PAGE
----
The sound of bubble gum
Chilled rosé in the summer
The feeling of being in love
A field of tulips
Then, the images begin to slow into a longer guided visualization that is meant to paint a fantasy-like picture in our minds. For example, we may cue our students into a nature hike, up a mountain, or into outer space.
From the depths of the ocean (and our subconscious minds), we are gently plunged back into our bodies. Strangely, I would always awaken easily at this point, as if the words “come back to your body” was an alarm clock. We were taught to awaken the students before the sankalpa, or intention, to ensure that they are present for this stage. We instruct the participants, to look into their hearts and set an intention based on what they see. Fresh from this dream-like journey, this sankalpa is said to be what our subconscious truly needs.
So, what if we fall asleep?
Somehow, some of the magic of yoga nidra is still retained even if we fall asleep. I can say so from first-hand experience. Although I was never alert long enough to be aware of the fast or long visualizations, I have fleeting memories of a word or two here and there as I meandered between wake and sleep. For example, “the taste of chocolate” stands out from the first day.
On the last day, we were said to have gone deep into an exploration of scenes from our childhood during the fast and long visualizations. Although I have no memory of that, I do recall briefly waking up to a sleepy vision of becoming a grandmother. For a fleeting moment, I was convinced that it was my snowpea, not me, who was going to be giving birth during the summer. I’m certain that some of what I heard while I was sleeping must have stuck.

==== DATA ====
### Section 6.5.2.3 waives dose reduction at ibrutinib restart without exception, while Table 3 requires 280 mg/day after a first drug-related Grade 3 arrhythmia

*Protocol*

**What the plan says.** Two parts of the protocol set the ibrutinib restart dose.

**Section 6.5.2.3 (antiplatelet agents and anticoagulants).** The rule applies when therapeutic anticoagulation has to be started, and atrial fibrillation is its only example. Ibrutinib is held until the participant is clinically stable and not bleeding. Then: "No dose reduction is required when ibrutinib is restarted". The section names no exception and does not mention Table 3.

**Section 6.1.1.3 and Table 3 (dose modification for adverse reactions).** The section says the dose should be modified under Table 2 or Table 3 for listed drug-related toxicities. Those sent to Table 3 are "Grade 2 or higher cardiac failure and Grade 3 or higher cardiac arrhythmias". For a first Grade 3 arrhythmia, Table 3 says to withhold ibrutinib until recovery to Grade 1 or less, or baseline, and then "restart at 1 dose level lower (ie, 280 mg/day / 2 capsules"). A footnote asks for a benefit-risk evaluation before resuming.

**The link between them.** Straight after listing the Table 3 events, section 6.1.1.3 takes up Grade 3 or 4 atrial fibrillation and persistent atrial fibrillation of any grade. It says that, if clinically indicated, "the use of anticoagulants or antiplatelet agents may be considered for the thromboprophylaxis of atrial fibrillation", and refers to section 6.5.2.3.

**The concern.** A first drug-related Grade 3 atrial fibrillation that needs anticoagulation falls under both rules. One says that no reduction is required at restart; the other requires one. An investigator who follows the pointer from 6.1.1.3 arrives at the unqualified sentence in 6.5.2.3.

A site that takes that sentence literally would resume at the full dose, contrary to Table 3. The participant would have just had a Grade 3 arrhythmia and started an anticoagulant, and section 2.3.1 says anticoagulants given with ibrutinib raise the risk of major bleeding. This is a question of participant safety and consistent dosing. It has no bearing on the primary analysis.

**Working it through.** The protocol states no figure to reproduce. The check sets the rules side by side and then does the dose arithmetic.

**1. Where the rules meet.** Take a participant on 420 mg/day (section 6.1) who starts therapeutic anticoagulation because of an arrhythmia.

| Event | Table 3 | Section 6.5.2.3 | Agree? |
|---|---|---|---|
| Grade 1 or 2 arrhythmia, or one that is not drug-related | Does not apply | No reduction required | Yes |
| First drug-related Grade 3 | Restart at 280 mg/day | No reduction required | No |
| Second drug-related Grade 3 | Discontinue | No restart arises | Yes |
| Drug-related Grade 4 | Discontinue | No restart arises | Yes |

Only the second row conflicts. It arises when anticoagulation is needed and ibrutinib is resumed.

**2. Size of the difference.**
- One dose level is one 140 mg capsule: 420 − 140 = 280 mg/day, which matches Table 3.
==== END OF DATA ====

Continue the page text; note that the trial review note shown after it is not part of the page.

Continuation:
Finally, as we came upright to set our sankalpa, I would suddenly feel intensely present. One day, when we looked into our “crystal ball” for our heart’s desires, I vividly imagined snowpea’s open eyes looking into mine and telling me that I am enough. I felt little flutters in my heart. That’s not an image I would typically conjure up during my normal waking state.
Although I slept through most of the yoga nidra sessions, I am thankful for the opportunity to learn the technique during my waking hours of the training. Next up on Laughing Lotus’s virtual schedule is a 25-hour Fly training. Should I go for it? While yoga nidra at 35 weeks may have been doable, I have a feeling that 39 weeks isn’t the ideal time for inversions and arm balances, but maybe next time?
A sample practice
At the end of the training, we were encouraged to submit a sample guided yoga nidra practice. Would you like to practice along with me? Get comfortable, and get ready to practice along with this audio track. Feedback is always welcome!
Here's where to access the practice: https://soundcloud.com/lacey-ramirez-246326352/yoga-nidra-pink